From the 2010 News Archive
Paper by Matt Williamson '11 Earns 2nd in IADC Competition
A paper by J. Matthew Williamson, a member of the University of Maryland Law School’s Class of 2011, has earned second place in the national Legal Writing contest sponsored by the International Association of Defense Counsel
In an abstract to his paper, "Should Attorneys General Apply Ethics Rules to Civil Cases? Answering Challenges to the Politicization of Mass Products Tort Litigation," Williamson asserts:
Scholars have recently debated whether courts should apply prosecutorial ethics rules to government attorneys in civil cases. Other scholars have questioned whether parens patriae standing supports attorneys general in initiating mass tort litigation. This article explores whether state ethics rules or the ABA rules forbid attorneys general from filing mass products suits and whether those rules apply to the conduct of attorneys general during litigation. The article uses the recent debates as a foundation to conclude that although the rules do not expressly forbid such litigation, they provide strong exhortatory reasons to refrain from using litigation to incite political action.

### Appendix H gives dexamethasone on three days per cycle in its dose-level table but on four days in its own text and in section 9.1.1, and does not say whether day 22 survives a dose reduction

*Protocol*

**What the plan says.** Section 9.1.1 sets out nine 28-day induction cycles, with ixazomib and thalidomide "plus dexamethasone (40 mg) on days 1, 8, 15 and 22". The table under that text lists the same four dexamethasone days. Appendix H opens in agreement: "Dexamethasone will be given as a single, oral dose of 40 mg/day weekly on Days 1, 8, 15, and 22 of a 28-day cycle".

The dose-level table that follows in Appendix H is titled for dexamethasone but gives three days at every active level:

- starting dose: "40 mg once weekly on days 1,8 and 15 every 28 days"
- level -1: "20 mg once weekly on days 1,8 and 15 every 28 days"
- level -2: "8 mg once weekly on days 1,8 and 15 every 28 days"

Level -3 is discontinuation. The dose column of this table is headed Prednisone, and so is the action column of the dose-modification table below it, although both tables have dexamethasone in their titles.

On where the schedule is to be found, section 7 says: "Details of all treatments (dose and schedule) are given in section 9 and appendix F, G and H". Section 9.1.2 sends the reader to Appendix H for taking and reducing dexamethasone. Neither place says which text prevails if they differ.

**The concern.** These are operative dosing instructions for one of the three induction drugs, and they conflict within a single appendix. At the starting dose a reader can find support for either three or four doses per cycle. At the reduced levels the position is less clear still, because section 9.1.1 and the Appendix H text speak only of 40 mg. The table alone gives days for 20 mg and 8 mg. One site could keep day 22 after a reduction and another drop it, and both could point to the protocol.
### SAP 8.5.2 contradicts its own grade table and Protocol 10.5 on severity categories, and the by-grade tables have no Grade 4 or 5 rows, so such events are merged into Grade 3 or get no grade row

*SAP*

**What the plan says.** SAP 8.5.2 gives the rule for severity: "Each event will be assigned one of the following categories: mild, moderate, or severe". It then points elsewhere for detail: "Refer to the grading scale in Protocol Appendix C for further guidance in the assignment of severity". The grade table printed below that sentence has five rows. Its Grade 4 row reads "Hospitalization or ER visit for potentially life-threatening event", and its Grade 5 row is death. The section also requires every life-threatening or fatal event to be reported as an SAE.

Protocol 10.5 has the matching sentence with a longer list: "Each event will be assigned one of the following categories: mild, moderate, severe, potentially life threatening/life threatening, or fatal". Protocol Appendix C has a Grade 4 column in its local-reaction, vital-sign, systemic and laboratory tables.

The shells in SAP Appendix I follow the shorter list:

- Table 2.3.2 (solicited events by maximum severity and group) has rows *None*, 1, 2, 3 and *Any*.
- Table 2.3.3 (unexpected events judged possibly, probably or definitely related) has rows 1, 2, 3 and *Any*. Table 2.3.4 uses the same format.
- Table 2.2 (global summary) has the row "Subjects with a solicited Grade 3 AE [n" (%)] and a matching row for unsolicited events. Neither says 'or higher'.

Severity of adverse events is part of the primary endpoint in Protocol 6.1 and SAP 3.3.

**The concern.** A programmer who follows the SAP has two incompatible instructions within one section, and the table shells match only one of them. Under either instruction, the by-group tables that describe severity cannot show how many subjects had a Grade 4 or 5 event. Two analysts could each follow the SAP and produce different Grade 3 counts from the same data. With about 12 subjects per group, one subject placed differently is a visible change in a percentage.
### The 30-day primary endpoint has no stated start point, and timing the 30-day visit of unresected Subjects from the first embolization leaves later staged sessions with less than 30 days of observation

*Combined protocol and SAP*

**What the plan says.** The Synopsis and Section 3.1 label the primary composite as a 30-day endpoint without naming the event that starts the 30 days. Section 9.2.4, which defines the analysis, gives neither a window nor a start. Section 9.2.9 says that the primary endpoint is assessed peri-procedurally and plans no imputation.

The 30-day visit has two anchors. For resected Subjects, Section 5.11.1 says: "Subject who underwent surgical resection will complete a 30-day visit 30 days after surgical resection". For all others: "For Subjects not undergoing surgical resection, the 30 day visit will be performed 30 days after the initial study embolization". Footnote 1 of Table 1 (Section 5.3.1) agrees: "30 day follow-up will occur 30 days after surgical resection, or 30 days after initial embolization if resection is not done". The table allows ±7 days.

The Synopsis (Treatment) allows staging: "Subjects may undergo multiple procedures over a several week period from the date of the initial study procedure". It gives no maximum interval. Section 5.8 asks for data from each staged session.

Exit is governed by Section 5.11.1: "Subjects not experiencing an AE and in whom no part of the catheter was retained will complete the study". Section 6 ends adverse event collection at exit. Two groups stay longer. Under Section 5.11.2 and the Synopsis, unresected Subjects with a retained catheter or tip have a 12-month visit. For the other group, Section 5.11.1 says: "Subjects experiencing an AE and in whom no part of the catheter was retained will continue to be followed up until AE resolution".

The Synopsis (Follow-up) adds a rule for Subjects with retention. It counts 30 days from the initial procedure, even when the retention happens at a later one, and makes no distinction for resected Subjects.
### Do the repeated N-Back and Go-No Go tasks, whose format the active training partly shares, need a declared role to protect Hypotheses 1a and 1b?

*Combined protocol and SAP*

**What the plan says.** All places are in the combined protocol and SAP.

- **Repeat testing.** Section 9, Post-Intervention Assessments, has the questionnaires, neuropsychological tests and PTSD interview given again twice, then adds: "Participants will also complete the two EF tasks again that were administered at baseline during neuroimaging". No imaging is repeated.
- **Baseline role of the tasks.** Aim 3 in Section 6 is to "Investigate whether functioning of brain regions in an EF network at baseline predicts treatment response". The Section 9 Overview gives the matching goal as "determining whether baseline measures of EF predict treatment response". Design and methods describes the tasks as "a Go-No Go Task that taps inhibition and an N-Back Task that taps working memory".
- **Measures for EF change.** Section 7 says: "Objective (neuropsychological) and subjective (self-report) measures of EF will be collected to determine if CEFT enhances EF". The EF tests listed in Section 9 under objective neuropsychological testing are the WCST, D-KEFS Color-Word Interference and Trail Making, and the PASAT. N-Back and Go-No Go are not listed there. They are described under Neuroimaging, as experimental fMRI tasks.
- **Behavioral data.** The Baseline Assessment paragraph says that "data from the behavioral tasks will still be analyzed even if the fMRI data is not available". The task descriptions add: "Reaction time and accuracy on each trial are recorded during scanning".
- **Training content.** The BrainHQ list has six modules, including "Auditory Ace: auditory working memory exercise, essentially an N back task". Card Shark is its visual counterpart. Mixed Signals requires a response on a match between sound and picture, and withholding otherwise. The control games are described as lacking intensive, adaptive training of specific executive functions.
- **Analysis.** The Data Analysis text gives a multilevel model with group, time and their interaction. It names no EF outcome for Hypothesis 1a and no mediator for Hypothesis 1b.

Wiliamson's advisor was Professor Donald Gifford, author of the recently published book "Suing the Tobacco and Lead Paint Industries."